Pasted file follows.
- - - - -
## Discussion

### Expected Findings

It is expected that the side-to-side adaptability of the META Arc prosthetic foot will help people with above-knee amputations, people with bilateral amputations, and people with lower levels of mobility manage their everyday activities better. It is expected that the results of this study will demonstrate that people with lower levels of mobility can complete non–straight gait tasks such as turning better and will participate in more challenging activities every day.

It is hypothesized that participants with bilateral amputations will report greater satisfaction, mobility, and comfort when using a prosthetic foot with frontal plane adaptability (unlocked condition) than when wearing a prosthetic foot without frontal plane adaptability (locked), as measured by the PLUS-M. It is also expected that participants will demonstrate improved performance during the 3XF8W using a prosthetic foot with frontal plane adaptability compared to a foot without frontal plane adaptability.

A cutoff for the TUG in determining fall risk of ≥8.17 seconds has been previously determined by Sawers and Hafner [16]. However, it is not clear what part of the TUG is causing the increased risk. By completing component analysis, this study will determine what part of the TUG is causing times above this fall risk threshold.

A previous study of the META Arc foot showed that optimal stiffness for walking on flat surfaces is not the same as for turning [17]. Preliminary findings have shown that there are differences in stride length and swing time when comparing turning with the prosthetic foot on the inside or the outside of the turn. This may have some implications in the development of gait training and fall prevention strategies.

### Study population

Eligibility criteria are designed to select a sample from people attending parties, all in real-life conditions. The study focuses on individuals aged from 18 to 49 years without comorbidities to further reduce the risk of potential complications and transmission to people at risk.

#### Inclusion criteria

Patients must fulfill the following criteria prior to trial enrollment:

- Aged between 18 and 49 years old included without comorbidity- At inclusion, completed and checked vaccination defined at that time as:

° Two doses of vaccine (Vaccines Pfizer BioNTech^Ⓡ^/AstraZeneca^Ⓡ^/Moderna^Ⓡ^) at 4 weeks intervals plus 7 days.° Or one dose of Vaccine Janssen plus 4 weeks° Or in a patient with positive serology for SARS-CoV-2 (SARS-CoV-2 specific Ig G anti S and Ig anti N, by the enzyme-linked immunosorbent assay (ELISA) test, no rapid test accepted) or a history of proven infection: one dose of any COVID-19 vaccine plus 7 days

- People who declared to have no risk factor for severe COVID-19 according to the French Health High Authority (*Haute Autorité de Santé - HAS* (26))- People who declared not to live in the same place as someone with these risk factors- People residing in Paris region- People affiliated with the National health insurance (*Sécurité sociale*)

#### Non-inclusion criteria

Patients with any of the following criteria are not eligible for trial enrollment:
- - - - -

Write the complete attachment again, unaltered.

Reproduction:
## Discussion

### Expected Findings

It is expected that the side-to-side adaptability of the META Arc prosthetic foot will help people with above-knee amputations, people with bilateral amputations, and people with lower levels of mobility manage their everyday activities better. It is expected that the results of this study will demonstrate that people with lower levels of mobility can complete non–straight gait tasks such as turning better and will participate in more challenging activities every day.

It is hypothesized that participants with bilateral amputations will report greater satisfaction, mobility, and comfort when using a prosthetic foot with frontal plane adaptability (unlocked condition) than when wearing a prosthetic foot without frontal plane adaptability (locked), as measured by the PLUS-M. It is also expected that participants will demonstrate improved performance during the 3XF8W using a prosthetic foot with frontal plane adaptability compared to a foot without frontal plane adaptability.

A cutoff for the TUG in determining fall risk of ≥8.17 seconds has been previously determined by Sawers and Hafner [16]. However, it is not clear what part of the TUG is causing the increased risk. By completing component analysis, this study will determine what part of the TUG is causing times above this fall risk threshold.

A previous study of the META Arc foot showed that optimal stiffness for walking on flat surfaces is not the same as for turning [17]. Preliminary findings have shown that there are differences in stride length and swing time when comparing turning with the prosthetic foot on the inside or the outside of the turn. This may have some implications in the development of gait training and fall prevention strategies.

### Study population

Eligibility criteria are designed to select a sample from people attending parties, all in real-life conditions. The study focuses on individuals aged from 18 to 49 years without comorbidities to further reduce the risk of potential complications and transmission to people at risk.

#### Inclusion criteria

Patients must fulfill the following criteria prior to trial enrollment:

- Aged between 18 and 49 years old included without comorbidity- At inclusion, completed and checked vaccination defined at that time as:

° Two doses of vaccine (Vaccines Pfizer BioNTech^Ⓡ^/AstraZeneca^Ⓡ^/Moderna^Ⓡ^) at 4 weeks intervals plus 7 days.° Or one dose of Vaccine Janssen plus 4 weeks° Or in a patient with positive serology for SARS-CoV-2 (SARS-CoV-2 specific Ig G anti S and Ig anti N, by the enzyme-linked immunosorbent assay (ELISA) test, no rapid test accepted) or a history of proven infection: one dose of any COVID-19 vaccine plus 7 days

- People who declared to have no risk factor for severe COVID-19 according to the French Health High Authority (*Haute Autorité de Santé - HAS* (26))- People who declared not to live in the same place as someone with these risk factors- People residing in Paris region- People affiliated with the National health insurance (*Sécurité sociale*)

#### Non-inclusion criteria

Patients with any of the following criteria are not eligible for trial enrollment: